Knowing this tide of change was rising, three years ago we launched the Innovatio Awards — a program to recognize those legal departments working to change how work gets done. Yes, efficiency would be part of the formula, but ultimately it would be about looking to the future and anticipating the needs of the business — what was legal’s role in that?
The goal was to recognize best practices and provide a snapshot of what in-house leaders — both in small and large departments — are doing in Canada to innovate, often with limited staff and budget.
As one of our judges, Julia Shin Doi, general counsel of Ryerson University, told me, recognizing innovation benefits not only the organizations but the entire bar. “The awards inspire all of us to strive for more and celebrate each other’s accomplishments. As a judge, it is an honour to see the amazing innovative initiatives of in-house counsel, pushing beyond day-to-day expectations and excelling.”
The breadth and depth of nominations we receive continues to impress me and challenge our judges.
This year we had nominations from organizations in the transportation, banking, government (at the municipal, provincial and federal levels), health care, oil and gas, automotive, retail, construction, insurance, pharmaceutical industries and more.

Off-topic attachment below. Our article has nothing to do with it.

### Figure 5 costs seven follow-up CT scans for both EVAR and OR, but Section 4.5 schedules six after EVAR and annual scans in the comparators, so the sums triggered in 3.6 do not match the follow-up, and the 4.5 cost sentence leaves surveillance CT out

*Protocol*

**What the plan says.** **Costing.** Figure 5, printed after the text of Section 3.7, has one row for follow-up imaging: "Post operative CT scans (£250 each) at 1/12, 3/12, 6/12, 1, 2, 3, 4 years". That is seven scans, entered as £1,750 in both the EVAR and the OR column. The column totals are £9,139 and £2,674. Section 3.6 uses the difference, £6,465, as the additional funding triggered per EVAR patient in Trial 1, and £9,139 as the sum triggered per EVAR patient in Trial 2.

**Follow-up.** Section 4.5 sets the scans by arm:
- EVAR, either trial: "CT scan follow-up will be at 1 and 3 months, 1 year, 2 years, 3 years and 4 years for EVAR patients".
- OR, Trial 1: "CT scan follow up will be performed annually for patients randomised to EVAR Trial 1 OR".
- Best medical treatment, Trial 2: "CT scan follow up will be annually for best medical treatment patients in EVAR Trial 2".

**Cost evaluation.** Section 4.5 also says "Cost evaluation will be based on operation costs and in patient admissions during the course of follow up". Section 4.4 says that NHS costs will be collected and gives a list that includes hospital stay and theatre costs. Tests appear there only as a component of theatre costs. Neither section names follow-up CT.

The judges had spirited conversations about the nominations and did not make quick decisions.
Once the winners were chosen, it was my pleasure to speak to each one for video interviews we produce each year for the awards gala (held Sept. 8 in Toronto) and for posting to our web site (canadianlawyermag.com/inhouse). The energy these winners have for what they do is inspiring.
From our top Innovation of the Year winners — Yonni Fushman and Brian Swartz at Aecon Group Inc. — to Tony Linardi at Golder Associates, Richard Brait at Siemens, the teams at RBC, Chubb, Telus, OPTrust, Progressive Waste, Pfizer and BMO Financial Group who seem to live and breathe innovation every day — and Claudia Storto at the City of Vaughan who can’t say enough about her team and external counsel — these people love what they do and are changing the definition of in-house counsel.
A standout conversation for me was when I sat to talk with Jocelyn Mackie, the winner in the Tomorrow’s Leader small department category — she exudes passion for what she does at Grand Challenges Canada. Mackie led the negotiation of a $160-million funding agreement with the Government of Canada to support the organization’s work in maternal, newborn and child health innovation. Without it, Grand Challenges would have been winding down in early 2017.
She leads the development of Grand Challenge’s policy on global access, ensuring innovations will be made accessible, in terms of cost and availability, in the developing world. The associate general counsel at the Bill and Melinda Gates Foundation has said Mackie has “led the development of global access to a new level.”
You can read more about Mackie and all the winners in our special section dedicated to the awards. I hope you enjoy this issue and the stories of these remarkable professionals.